In this type of horseracing bet, you back just one horse and one single event. So, if you’re backing Cue Card in the 15:10 at William Hill King George VI Chase (Kempton Park), that will be considered a single bet. It could be either to win, or each way.
Multiple bets can be of various types, beginning from the simplest kind, a double, till the most complex one involving 247 separate horseracing bets, in just one single wager.
As evident, a double is about wagering on two separate events, for instance Architecture to win the 16:30 Epsom Oaks (at 2/1) and Harzand to win the 16:30 Epsom Derby (at evens). Both bets must be winners for you to come out victorious. A £ 2 double would cost you £ 2, and in the event that both horses win, you’d get £ 12 back. Once the first horse wins the race, you’d effectively have wagered £ 6 (£ 2 stake plus £ 4 in profit) on the second horse at evens, leading to a payout of £12, including a £ 10 profit.
A treble is a similar bet, but comprises of three different selections. You may also commonly hear terms like 5-fold, 6-fold and so on, depicting accumulators with that many selections.
This kind of horseracing bet normally involves picking up the top two horses in a particular race, predicting their exact finishing places. The odds are set accordingly for that specific outcome. Hence, the forecast of Big Banana and Cue Card finishing in first and second places may be 15/1 on Bet365, so you’d need exactly that outcome to be on the winning side. (Please note, Bet365 is currently a hot favourite of all bookmakers. You can find more details on it at).
This horseracing bet is same as the one detailed above, but the selected horses may finish in any particular order. It comprises of two different bets, so you’d need to shell out £ 40 for a £ 20 reverse forecast.
This bet is meant for the bravest kinds, as you’re required to make your pick for the top three winners in their exact winning order. Your rewards may be nothing short of awesome if you do make the correct prediction.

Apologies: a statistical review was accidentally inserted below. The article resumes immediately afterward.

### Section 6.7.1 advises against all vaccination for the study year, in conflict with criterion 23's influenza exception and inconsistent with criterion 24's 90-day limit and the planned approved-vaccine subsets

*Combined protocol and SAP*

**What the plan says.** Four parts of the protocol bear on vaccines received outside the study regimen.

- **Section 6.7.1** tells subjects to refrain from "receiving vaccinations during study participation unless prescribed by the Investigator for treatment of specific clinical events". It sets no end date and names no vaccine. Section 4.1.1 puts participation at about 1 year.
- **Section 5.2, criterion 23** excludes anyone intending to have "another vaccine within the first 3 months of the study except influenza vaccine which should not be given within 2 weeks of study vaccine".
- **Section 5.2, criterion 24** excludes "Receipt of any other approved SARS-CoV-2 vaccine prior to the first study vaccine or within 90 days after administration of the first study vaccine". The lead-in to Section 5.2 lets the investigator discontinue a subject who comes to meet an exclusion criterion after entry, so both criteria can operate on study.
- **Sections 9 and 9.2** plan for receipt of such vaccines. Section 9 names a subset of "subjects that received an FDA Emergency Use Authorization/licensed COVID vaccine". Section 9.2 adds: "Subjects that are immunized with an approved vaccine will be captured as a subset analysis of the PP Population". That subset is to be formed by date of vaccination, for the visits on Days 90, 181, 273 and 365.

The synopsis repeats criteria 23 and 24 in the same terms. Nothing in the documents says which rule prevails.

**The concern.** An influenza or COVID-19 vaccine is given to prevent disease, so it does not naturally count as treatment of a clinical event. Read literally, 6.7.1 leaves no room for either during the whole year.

Rule 4 deductions
One thing you must keep in mind while betting on horses is that there may be late withdrawals, and your odds may also change accordingly because of that. The odds are normally set based on horses running a race at a particular time, but if there are one or more withdrawals, owing to unsuitability of ground, late injury or something else, the odds may get subjected to something known as a rule 4 deduction.
Announcement of a non-runner post the final race declaration results in reduction of the odds, based on the odds of the withdrawn horse. All stakes for the non-runner are refunded back, and all other runners’ odds of winning the race become shorter as the number of race horses decrease.
The deduction amount may vary depending on the odds of the withdrawn horse. If the horse withdrawn was a strong favourite, with 5/1 or 1/5 odds, the deduction may be pretty high as other horses may now have a very good chance of winning the race. But withdrawal of a horse with 100/1 odds may not have any major impact on the expected winner, and hence the deduction may be much lesser.
Deduction table for rule 4
Following is the rule 4 deduction table for a horse that has been withdrawn from the race, based on his odds. Every deduction is given in the form of pence in the pound.
1/9 - shorter: 95p
2/11 - 2/17: 90p
1/4 - 1/5: 85p
3/10 - 2/7: 80p
2/5 - 1/3: 75p
8/15 - 4/9: 70p
8/13 - 4/7: 65p
4/5 - 4/6: 60p
20/21 - 5/6: 55p
Evens - 6/5: 50p
5/4 - 6/4: 45p
13/8 - 7/4: 40p
15/8 - 9/4: 35p
5/2 - 3/1: 30p
10/3 - 4/1: 25p
9/2 - 11/2: 20p
6/1 - 9/1: 15p
10/1 - 14/1: 10p
More than 14/1: Zero Deduction
Some relevant examples of rule 4
If you place a wager on a horse race where the favourite horse was withdrawn at odds of 2.0 (Evens), you’d end up losing 50p for every pound that’s won. Hence, if your horse had 10/1 odds, and you had wagered £ 20 to win, you’d have £ 50 removed from your £ 200 profit, giving you an adjusted payout of £ 150, apart from your £ 20 stake.
In case the withdrawn horse had 10/1 odds, only £ 10 would be removed from your £ 200 profit, leaving you with £ 190 and £ 20 stake.